Listened to David Warlick's keynote for the K12 Online Conference earlier today. First off, I just have to say that David Warlick has to be one of the nicest people you will ever meet and talk to, which is all the more remarkable when you realize he is in the business of challenging educators. This keynote gave yet another example of how he makes ideas accessible and real while gently prodding and challenging us all.
Many analogies made sense for me from his keynote - the first thing being the idea that if there are no boundaries and therefore no walls, where do we get traction? How do we orient ourselves? He talked about how he isn't entirely comfortable with speaking to a video camera sans a live audience and how he misses the "furrows in foreheads" and other feedback when giving a presentation. If we have no walls and no boundaries how do we know where we are, where we're starting from, where we're going?
He talked about the Orson Scott Card book "Ender's Game" (which I love - I read it as an assignment in grad school) and how Ender's soldiers learned to work within the constraints of no real walls or boundaries, and even used the other soldiers who had been rendered unable to move, as traction. (Note: a fascinating aspect of this book not mentioned by David is how Ender and his sister become these agents of change in society, using the Internet-like communication described in the book to influence politics. They were pre-bloggers!)
He also said his was the last generation to look at their own fathers and see their future careers and in a touching evocative way described how his dad would shave and put on his white shirt and tie his tie every morning and go to work. David instead works at Starbucks, or in his basement office or on airplanes or at schools and corporations all over the world. He said we educators are preparing our students for a future we cannot describe, because the world of work is now so different.
The idea of networks and how students and young adults use their networks is another fascinating discussion he touched upon. How when he and his wife were at college on his son's first day there, that he continually kept checking his cell phone, sometimes closing it, sometimes texting something - to his friends all over the country who also were just starting college. When David went to college he said goodbye to his friends, some of whom he never saw again. His son didn't say goodbye - he took his friends along with him. (Note: I keep thinking - who's in our networks - how are we connecting - Twitter and listservs and social networks keep me rooted and allow me to ask amazing people questions and they ... answer! Teachers, of all people, need rich networks because the nature of the classroom can be isolating.)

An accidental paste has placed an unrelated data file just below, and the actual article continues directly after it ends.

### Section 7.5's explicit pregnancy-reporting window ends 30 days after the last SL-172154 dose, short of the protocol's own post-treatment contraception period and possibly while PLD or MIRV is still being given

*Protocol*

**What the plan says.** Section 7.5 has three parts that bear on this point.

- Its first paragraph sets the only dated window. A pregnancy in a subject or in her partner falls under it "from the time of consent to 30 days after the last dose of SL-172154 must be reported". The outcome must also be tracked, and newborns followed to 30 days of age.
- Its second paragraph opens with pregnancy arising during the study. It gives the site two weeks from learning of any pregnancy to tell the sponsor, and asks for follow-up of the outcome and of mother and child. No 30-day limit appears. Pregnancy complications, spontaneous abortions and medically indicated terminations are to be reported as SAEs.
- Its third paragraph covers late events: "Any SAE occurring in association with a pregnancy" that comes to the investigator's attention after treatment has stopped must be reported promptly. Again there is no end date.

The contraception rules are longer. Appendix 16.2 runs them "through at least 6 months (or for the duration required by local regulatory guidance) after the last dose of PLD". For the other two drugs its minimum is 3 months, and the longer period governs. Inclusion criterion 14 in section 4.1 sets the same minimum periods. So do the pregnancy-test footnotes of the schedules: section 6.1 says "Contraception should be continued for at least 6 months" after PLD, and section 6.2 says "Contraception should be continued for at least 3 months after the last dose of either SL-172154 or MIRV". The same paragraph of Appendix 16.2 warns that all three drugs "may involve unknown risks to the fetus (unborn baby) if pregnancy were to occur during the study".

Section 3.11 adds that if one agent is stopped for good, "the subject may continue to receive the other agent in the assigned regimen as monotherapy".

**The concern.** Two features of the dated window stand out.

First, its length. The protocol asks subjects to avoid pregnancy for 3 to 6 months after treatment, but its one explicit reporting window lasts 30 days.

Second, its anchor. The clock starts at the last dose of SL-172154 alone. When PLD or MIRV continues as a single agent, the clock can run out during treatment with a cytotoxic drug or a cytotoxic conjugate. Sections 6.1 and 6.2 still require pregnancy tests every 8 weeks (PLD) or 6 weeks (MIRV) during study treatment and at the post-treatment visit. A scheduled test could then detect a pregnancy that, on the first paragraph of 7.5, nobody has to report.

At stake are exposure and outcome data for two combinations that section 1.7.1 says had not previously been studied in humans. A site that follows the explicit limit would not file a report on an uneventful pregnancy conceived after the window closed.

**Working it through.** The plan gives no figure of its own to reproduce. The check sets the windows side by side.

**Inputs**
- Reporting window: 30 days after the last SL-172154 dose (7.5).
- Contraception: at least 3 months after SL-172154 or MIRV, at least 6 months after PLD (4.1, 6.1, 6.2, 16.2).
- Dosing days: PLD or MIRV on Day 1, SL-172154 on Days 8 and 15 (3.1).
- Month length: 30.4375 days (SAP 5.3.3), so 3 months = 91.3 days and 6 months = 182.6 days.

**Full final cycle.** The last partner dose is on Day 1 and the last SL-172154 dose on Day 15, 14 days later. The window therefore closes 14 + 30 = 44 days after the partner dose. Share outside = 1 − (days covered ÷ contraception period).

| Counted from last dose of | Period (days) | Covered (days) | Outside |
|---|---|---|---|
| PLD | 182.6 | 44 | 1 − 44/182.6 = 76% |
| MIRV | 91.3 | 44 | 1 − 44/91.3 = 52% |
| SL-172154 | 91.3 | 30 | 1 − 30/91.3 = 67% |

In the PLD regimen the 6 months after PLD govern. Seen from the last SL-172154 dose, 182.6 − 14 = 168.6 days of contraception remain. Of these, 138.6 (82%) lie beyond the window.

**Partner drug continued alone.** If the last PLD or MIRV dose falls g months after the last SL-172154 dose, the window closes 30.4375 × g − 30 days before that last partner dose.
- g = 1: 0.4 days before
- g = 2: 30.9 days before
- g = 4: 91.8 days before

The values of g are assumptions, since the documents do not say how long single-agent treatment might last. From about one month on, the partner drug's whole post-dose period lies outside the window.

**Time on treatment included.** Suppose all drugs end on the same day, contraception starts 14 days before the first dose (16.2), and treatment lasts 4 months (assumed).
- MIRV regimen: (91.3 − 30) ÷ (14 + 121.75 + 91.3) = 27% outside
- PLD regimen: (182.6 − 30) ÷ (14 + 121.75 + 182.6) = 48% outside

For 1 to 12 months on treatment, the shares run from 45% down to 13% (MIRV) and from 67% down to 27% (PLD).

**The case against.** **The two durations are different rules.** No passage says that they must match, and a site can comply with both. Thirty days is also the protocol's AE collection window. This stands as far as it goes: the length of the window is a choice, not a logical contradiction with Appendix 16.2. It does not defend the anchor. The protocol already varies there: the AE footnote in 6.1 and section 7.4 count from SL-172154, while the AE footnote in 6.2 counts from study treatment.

So these adolescents and young adults are creating their networks full of tenacles and they come to school - and school chops off the tenacles. He said it's because we want the students to be who and what we want them to be, and don't accept who they really are. Whoa on that one, and wow and other things. I keep thinking of how we were told to "chunk" information - but that I found a lot of kids don't want the chunks, they want the whole thing. Tenacles cut off. I am still thinking about that one.
David also talked about how students and adults are creating material and publishing it directly from the author, sans editor or librarian. How then to create our own personal digital libraries.
Information overload was another topic - how information is competing for our attention - and what does it mean to be literate today? How to shape and reshape information? How to safely make mistakes?
He said one of the most important things we have to teach our students is how to teach themselves.
It would seem we need to model that and show them how we are teaching ourselves as well.